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How To Stop Beating Yourself Up

How To Stop Beating Yourself Up

“You’re sick? So what? Get up! You’re not working hard enough.”

“Why are you so fat? You’re one pound heavier than the runway model.”

“Why did you trust him? The company is doomed because of you.”

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Do any of these sound familiar to you? It may be easier for us to deny the naysayers. The problem arises when those criticisms don’t come from others, but from ourselves.

Negative self talk and sabotaging often happen when you don’t manage to meet your own expectations. However, being cruel to yourself is not a good approach. After all, most great things are done with love, not force. Here are four ways to stop beating yourself up.

1. Stop over planning

Everyone says “Life is short.” Soon enough, these three little words become like a curse. They threaten you that if you don’t use your time wisely, you may end up with regrets and sorrows. So you started to plan everything, from daily tasks to your spare time. You keep filling every moment that you have with things to be done. And when you fail to carry out the works, there will be an internal voice starting to criticize you.

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Well, stop. Remember that you’re just a human, not a programmable, error-free robot. You need some time to rest and re-energize yourself. Not following a plan occasionally doesn’t mean you are lazy or useless. Sometimes it’s even more rewarding if you stop jam-packing your life. Just listen to your heart and go with the flow.

2. Stop working hard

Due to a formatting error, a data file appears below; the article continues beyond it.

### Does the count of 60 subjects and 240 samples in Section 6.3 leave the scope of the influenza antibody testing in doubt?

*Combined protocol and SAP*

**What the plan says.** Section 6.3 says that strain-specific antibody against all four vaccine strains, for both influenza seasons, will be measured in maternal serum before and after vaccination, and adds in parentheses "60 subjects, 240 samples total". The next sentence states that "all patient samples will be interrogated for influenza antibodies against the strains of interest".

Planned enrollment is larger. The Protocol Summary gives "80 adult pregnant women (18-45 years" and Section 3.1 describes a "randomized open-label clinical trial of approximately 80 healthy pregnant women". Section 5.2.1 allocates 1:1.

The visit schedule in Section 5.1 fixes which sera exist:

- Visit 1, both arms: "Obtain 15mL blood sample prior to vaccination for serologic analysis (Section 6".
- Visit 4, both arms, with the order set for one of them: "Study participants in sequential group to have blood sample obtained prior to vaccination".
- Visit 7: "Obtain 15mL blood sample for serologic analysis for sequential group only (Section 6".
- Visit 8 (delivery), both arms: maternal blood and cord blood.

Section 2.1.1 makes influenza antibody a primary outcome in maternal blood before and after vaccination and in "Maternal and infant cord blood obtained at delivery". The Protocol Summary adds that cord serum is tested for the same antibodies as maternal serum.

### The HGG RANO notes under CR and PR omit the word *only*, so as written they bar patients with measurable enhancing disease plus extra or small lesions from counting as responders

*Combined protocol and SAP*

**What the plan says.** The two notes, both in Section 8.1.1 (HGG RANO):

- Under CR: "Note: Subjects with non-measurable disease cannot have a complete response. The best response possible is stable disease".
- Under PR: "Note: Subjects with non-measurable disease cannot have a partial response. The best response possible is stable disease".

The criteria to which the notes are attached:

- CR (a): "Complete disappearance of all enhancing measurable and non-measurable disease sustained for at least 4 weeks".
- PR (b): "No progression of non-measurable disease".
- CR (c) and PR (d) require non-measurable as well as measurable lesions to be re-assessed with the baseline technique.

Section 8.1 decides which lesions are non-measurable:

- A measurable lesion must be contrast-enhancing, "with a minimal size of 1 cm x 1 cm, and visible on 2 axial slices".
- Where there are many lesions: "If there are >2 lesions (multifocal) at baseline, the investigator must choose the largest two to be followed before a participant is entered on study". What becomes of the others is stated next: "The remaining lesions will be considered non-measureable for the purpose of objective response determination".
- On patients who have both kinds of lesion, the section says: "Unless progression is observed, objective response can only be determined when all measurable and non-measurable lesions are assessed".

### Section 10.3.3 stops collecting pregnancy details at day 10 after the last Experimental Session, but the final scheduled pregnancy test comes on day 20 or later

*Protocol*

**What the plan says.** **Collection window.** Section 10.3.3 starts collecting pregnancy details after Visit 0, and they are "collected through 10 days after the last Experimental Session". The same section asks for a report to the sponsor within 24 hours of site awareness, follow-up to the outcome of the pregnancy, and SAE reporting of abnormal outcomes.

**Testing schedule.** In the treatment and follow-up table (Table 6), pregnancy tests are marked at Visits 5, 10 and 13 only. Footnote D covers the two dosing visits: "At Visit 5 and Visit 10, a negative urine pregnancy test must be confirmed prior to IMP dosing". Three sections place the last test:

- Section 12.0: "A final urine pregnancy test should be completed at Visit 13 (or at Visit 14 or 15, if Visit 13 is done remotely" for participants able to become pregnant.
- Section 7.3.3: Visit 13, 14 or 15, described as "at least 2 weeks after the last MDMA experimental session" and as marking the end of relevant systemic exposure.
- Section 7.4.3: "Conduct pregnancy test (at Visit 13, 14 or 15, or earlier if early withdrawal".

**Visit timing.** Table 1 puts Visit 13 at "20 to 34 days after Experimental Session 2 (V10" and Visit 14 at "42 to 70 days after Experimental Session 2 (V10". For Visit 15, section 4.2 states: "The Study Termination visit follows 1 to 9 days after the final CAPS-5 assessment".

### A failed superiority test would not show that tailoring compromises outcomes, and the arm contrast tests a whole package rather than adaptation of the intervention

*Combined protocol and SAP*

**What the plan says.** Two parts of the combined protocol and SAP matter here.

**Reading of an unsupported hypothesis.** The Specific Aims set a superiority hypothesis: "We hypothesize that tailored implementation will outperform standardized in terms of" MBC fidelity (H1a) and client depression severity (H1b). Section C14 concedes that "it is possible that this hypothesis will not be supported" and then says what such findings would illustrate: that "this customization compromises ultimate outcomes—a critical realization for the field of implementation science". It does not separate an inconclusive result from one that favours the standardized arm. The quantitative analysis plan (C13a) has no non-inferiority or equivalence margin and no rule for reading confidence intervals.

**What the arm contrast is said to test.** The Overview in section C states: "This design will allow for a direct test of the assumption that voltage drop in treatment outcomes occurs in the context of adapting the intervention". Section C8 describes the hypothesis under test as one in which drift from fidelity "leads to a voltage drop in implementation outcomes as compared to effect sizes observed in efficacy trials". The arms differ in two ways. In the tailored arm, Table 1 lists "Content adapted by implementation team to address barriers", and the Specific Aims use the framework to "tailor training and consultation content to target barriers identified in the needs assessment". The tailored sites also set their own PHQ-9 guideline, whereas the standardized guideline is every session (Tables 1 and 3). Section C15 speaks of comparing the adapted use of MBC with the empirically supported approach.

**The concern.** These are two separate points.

So you have a goal that you eagerly want to achieve? Beware. Don’t get burned by your own intense desire. This is because when you want it so much, you will certainly push yourself constantly to work on it. You are willing to sacrifice anything to accomplish it. And when you are too serious with your goal, you will not allow anything or anyone to ruin your progress, including yourself.

You may force yourself to work day and night. You may even kick yourself when you make any mistakes. In the end you may be suffering from burnout. The key here is to work smart and let yourself breath. In most cases, people create awesome works when they feel happy and comfortable. Try it.

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3. Stop chasing perfection

The ladies in the magazine are pretty and sexy; The guys are handsome and rich. Those are what the media love to promote. It’s okay to admire them, but don’t use them to attack yourself. Avoid comparison and destructive self criticism. Using harsh words on yourself won’t help to improve the condition. It will only make you feel worthless and depress.